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The striker, who netted the opener against Sunderland, has not started a league game this season given the Reds' strength in depth, and admitted it's difficult

Patience has been a principle trait for Liverpool as opposition teams increasingly opt for an obstructive approach against the Premier League’s top scorers.

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It is fitting, then, that on Saturday, against what Jurgen Klopp described as the most defensive team he’d ever encountered, it was a player that has had to bide his time who eventually breached Sunderland’s defence.

Divock Origi has not started a league game this season, coming off the bench on 10 occasions as was the case in the 2-0 victory over David Moyes’ men at Anfield, but he has been more than prepared to maximise opportunity. 

The 21-year-old was introduced into the action over the weekend in unfortunate circumstances - Philippe Coutinho having to be stretchered off the pitch with an ankle injury on 33 minutes, but the Belgium international made his longer-than-usual cameo count.

Playing to his strengths, Origi received possession on the left of the area from Jordan Henderson, before selling Duncan Watmore with a shimmy on the outside, then cutting inside and sending a curler in-between his marker and Didier Ndong into the low far corner of Jordan Pickford’s goal. 

Seventy-five minutes were on the clock and a combination of ecstasy and relief  was thick around the stadium. “I could feel, well, I couldn’t actually describe how I felt at that moment,” Origi said post-match.

“Everyone was so hungry, so passionate – the supporters, the manager – everyone desired this three points. 

“In the end we stayed patient and we deserved it so I am so happy.”

Origi has only been afforded three run-outs from the off in Liverpool’s blistering start to the season - all coming in the League Cup. He has managed as many goals as he gets back to his sharpest, with Klopp highlighting the striker’s flawed rhythm following the ankle injury he sustained in April during the Merseyside Derby. 

Having scored in the 4-0 hammering of Everton at Anfield, with his four preceding games producing the same amount of successful strikes - two recorded against Borussia Dortmund - Origi felt his setback as the curtain closed on last season occurred at the worst possible time.

“It was a hard knock for me to get injured during that period,” he said.

“I was feeling good and in the best moment of my career, I think, so then getting injured is disappointing.  

“I worked hard to get back and in the summer I felt good, but we have a really good squad.”

Despite knowing he has been kept out of the starting XI due to Liverpool’s varied, quality options in attack, Origi admits it has been “very difficult” to stay patient.

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However, the forward has remained positive, pouring his energy into ensuring he is in prime condition when called upon.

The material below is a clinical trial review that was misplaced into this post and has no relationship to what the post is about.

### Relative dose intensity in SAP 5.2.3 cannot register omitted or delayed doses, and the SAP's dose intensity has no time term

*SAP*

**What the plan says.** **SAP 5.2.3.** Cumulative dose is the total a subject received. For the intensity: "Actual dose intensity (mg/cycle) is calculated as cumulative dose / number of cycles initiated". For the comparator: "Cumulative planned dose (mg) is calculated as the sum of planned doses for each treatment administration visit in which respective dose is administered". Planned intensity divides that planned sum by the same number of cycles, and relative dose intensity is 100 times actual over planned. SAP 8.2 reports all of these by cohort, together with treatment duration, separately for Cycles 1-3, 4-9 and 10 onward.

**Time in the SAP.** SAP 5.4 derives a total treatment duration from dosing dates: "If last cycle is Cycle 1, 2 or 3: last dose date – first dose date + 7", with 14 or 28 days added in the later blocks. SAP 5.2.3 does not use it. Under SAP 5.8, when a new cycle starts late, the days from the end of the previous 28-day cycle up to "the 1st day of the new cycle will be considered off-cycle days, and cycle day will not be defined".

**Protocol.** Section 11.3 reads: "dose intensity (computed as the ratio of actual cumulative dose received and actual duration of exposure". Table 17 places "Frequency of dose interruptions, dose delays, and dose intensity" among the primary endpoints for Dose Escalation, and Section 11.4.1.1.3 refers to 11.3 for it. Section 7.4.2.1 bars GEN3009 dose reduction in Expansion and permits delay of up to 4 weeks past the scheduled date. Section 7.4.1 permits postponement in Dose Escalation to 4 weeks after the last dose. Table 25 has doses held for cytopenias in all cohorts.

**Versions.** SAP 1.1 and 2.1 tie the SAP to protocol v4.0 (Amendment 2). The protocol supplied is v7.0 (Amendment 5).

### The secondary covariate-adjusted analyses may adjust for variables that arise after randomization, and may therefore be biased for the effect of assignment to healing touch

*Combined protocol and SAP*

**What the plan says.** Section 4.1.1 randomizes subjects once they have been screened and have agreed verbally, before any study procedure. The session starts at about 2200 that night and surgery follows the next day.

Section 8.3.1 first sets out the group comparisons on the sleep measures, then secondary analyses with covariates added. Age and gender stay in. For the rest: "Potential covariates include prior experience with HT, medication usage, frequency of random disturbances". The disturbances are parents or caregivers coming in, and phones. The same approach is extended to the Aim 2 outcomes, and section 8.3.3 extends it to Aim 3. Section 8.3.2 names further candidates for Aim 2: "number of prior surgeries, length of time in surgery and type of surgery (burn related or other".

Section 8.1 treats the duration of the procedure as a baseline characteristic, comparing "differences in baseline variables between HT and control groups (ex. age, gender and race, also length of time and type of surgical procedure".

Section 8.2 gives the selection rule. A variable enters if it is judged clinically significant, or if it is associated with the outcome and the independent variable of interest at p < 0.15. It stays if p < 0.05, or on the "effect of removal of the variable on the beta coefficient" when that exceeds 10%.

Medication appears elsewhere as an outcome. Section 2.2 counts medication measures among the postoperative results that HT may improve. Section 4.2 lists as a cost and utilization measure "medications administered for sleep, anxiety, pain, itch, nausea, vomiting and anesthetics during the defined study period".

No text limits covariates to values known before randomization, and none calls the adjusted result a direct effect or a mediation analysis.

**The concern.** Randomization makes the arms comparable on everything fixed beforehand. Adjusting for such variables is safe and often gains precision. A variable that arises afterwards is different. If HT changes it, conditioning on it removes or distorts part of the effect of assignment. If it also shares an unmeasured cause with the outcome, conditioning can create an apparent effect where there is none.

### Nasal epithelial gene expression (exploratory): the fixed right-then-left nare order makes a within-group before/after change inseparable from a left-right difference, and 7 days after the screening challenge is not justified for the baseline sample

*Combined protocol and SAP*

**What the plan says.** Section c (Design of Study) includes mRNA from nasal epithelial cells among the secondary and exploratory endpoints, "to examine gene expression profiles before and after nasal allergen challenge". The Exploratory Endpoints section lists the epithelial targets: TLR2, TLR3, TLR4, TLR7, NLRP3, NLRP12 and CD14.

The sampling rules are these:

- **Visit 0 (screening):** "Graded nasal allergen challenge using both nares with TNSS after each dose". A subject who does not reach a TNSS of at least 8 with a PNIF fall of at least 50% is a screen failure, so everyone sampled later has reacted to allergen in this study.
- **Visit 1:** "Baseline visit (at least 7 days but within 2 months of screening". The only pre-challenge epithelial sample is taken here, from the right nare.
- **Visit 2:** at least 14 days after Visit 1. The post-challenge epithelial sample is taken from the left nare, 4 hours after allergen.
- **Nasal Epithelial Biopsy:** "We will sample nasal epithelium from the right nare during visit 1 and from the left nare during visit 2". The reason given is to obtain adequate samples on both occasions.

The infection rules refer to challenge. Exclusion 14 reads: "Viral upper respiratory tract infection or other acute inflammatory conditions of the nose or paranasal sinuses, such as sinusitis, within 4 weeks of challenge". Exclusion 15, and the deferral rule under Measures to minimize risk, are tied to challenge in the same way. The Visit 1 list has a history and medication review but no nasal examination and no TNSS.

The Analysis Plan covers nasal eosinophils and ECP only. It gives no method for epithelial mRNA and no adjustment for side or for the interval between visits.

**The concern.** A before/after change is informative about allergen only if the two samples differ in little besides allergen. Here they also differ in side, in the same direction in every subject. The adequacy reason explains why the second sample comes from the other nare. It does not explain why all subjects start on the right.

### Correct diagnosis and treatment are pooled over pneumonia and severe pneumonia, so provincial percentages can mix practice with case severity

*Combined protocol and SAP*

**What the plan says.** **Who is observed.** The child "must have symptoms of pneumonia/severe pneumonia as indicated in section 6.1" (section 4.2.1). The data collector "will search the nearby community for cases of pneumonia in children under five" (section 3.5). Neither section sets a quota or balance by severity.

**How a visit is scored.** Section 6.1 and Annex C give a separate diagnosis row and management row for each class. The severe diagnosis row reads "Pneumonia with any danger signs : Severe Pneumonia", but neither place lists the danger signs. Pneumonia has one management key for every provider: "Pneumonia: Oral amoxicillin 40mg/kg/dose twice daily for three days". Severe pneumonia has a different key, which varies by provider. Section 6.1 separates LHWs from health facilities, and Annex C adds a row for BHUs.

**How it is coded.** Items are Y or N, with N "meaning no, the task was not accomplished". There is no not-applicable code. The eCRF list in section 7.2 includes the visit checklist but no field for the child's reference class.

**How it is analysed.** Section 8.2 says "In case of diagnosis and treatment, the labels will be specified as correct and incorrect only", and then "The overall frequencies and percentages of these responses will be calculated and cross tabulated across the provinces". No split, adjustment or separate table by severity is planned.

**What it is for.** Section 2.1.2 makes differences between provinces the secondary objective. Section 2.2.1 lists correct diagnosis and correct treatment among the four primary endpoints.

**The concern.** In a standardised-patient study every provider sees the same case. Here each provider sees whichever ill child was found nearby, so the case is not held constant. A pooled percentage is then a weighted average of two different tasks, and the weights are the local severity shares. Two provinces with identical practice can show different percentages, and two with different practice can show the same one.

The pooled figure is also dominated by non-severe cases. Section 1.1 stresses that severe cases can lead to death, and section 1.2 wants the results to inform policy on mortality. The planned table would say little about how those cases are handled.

“As a young player – as a footballer – your life is football,” the Belgian said. 

“When you’re on the pitch you enjoy yourself and when you are not on the pitch, you have to accept it and you have to know it is a professional world and we have a very good team. 

“You have to stay positive and believe in yourself. You never know when the team will need you.

“You have to stay patient in a positive manner. I worked a lot to stay sharp for when I can help the team. We have a strong squad and everyone is important. 

“I showed I am very hungry and willing to make the steps to help the team for the rest of the season.

“I focus on myself, to be honest, and on my mentality and training. Giving everything. 

“I wanted to use the time to improve other parts of my game and analyse my game. You can improve in both ways. I believed in my qualities and I had my chance [against Sunderland].”

“I feel good. The training has been going well and I was eager to show it in the game. Like I said I played with passion and hunger. I have learned a lot and I was ready to show this. Whenever the manager needs me, I will be ready.”

Analysing Origi’s impact against Sunderland, Klopp noted: “He had a few problems after the summer break, not big, then he nearly played nowhere, not for Belgium, not for us and that’s not good. 

“[On Saturday] he was switched on from the first second, and it’s not an easy situation, nobody could’ve expected in this moment that we had to make a substitution, but we did it and Div was immediately in the game, that was really, really important. 

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“I saw the goal now, you can play how you want, where you want [but] in the end you need someone who shoots the ball in the goal and that was the situation. 

“The box was pretty full, but he scored a similar goal already – I’m not sure against who [in the 4-1 win over Stoke last April] but it was a surprise for their goalkeeper and it was a good decision. 

“He deserved it very, very much because even in these not very easy times for him, he is a very positive guy and always ready to learn. He’s still a young boy and today he got the benefit for this work.”